The document does not show that Halls was ever presented with the complaint, but notes that OBF Executive Director Janelle McCoy sent an email to a university official on Aug. 16 that Halls’ contract with the festival would not be renewed. He was fired on Aug. 24.

Halls’ entire statement is below.

I am reading about these complaints for the first time now. At no stage did anybody from the University of Oregon or the Oregon Bach Festival leadership present me — or my attorney — with these documents. I was not given any opportunity to respond to these complaints before my contract was terminated. At no time did UO leadership talk to me about any impropriety on my part or suggest any changes in my teaching methods or treatment of musicians.

As a life-long musician and performer, I have always valued diversity among those I work with because it greatly enriches the quality of our work. Until now, I was unaware of any concerns about my treatment of the OBF musicians when I was Artistic Director. I apologise to anyone who felt that I favoured one gender over another. I do not in any way intend to favour a particular gender and I wish I had been given an opportunity to address these concerns while I was still employed.

November 14, 2017 06:27 PM

Sen. Ron Wyden has requested a meeting with University of Oregon President Michael Schill following Schill’s response to the senator’s letter requesting specific practices and university guidelines pertaining to sexual assault on campus.

On Nov. 3, Wyden sent Schill a letter asking five questions about procedures relating to sexual conduct violations and whether the university followed its own policies when it was notified that basketball player Kavell Bigby-Williams was under criminal investigation for alleged forcible rape.

The letter followed an investigative article in Sports Illustrated that delved into the Bigby-Williams case.

 “I love my alma mater and want to get this fixed as soon as possible — a goal that of course means I would meet with President Schill,” Wyden says in an email to Eugene Weekly. “That meeting would benefit immensely from including Brenda Tracy, a nationally recognized Oregon voice on the topic of sexual assault.”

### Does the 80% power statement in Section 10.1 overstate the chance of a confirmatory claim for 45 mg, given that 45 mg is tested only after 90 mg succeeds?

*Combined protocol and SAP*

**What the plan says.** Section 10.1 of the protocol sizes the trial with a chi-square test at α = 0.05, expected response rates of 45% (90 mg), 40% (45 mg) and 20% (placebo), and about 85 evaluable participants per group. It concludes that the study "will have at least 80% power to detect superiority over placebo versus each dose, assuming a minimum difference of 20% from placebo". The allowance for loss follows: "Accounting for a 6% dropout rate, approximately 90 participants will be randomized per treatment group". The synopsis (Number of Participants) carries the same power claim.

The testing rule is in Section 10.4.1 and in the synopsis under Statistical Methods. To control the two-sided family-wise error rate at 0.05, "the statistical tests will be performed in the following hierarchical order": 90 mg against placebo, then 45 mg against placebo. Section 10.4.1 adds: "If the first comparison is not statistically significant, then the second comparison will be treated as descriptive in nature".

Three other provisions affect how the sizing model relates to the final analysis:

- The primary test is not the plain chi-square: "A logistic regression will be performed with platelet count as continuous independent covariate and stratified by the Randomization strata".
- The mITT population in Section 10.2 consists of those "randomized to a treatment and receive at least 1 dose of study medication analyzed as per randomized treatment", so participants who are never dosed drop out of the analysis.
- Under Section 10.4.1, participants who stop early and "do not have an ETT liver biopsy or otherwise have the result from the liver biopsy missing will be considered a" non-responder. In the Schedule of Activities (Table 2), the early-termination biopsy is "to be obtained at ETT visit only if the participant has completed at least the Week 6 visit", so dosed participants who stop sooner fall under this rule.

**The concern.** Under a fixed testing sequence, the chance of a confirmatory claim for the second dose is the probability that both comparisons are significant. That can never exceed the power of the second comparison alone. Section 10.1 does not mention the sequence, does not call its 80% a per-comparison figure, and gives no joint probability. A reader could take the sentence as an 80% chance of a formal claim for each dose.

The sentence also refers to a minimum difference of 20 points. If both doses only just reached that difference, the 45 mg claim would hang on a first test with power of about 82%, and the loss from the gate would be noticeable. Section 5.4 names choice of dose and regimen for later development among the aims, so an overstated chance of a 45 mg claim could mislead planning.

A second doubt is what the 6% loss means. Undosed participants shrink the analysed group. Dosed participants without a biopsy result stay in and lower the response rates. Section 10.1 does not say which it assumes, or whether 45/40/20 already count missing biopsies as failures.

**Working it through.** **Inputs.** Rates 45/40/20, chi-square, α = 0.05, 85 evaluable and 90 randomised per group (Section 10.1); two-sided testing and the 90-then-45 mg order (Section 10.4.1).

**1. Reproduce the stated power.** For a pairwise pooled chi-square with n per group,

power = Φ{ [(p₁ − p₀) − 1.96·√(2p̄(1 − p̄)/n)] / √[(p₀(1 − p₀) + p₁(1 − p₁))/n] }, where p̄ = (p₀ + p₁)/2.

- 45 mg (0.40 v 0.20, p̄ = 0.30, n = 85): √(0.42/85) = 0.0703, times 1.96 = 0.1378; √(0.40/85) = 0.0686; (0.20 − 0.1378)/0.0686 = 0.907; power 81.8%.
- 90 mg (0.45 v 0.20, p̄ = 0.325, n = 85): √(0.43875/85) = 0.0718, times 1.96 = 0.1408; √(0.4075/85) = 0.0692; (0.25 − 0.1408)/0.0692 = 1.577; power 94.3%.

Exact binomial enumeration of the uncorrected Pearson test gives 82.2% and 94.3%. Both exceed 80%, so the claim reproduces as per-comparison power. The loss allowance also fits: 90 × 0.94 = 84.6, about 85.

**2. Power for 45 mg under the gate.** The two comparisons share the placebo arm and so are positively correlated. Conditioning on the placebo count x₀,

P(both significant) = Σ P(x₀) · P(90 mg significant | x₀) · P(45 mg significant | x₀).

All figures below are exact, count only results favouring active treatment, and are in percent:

Hank Stern with Wyden’s office tells EW in an email, “Sen. Wyden looks forward to meeting with the university president about the school following its own procedures that balance the achievable need to protect student privacy with the essential goal of keeping campuses safe for all students.”

Stern continues, “It’s clear from the university’s answers to the questions Wyden raised that more work remains to improve campus safety, including establishing and abiding by clear and consistent processes when allegations of sexual misconduct arise.

“Wyden believes it’s critical to engage in a national conversation on these issues and work with colleges, athletic departments, policymakers and nationally respected advocates like Brenda Tracy to further the cause of promoting campus safety.”

Earlier this month, EW asked Wyden what he thinks needs to happen in order to ensure student safety on campus.

“There’s got to be a zero-tolerance policy,” Wyden said.

EW interviewed Tobin Klinger, UO’s Senior Director of Public Affairs Communications, on Nov. 9 about the Sports Illustrated story that called into question the university’s own response to following its policies regarding Title IX.

“The victim or the alleged victim in this situation made it abundantly clear that she did not wish for anything to move forward,” Klinger said. “So the university then, based on its policy and practices, assesses that, and then says, ‘Is there an ongoing threat to campus that we need to take into consideration that would override her ability to assert what she wants to have happen?’”

In this case was there was no ongoing threat “that was perceived in any way, shape or form,” Klinger said. “And the allegation that is out there is that we should have gone further.”

Klinger said the story reflected “Monday morning quarterbacking.”

The author of the SI story is former EW intern and current UO student Kenny Jacoby.

EW asked Klinger if the university considered evidence outside of the university as part of an ongoing threat, specifically the police report from Wyoming.

“No, because the police report from Wyoming set in motion what brought us to the point that it was assessed, and when you’re looking at an ongoing threat, you’re looking at whether or not there is a direct risk to the campus based on the information you have,” Klinger said. “And there was nothing in the police report or brought in external to the police report that would indicate that there was an ongoing threat.”

In Schill’s response to Wyden, he wrote: “Our staff responds to more than 450 disclosures a year and we welcome the opportunity to share information with policy makers. I will not claim that we are perfect, but I think you would be proud of our efforts.”

Schill also says, “In fact, the UO has been a leader in developing prevention programs and student-centric reporting obligations for faculty and staff.”

As the Sports Illustrated story points out, the UO made headlines with the way it handled rape allegations against three basketball players in 2014. The school later settled with the victim for $800,000, four years’ paid tuition and a promise of changes in how the school assesses transfer students. 

In 2015, a sexual violence survey conducted by the UO Department of Psychology found that 27 percent of women on campus reported “any attempted or completed sexual contact without consent.”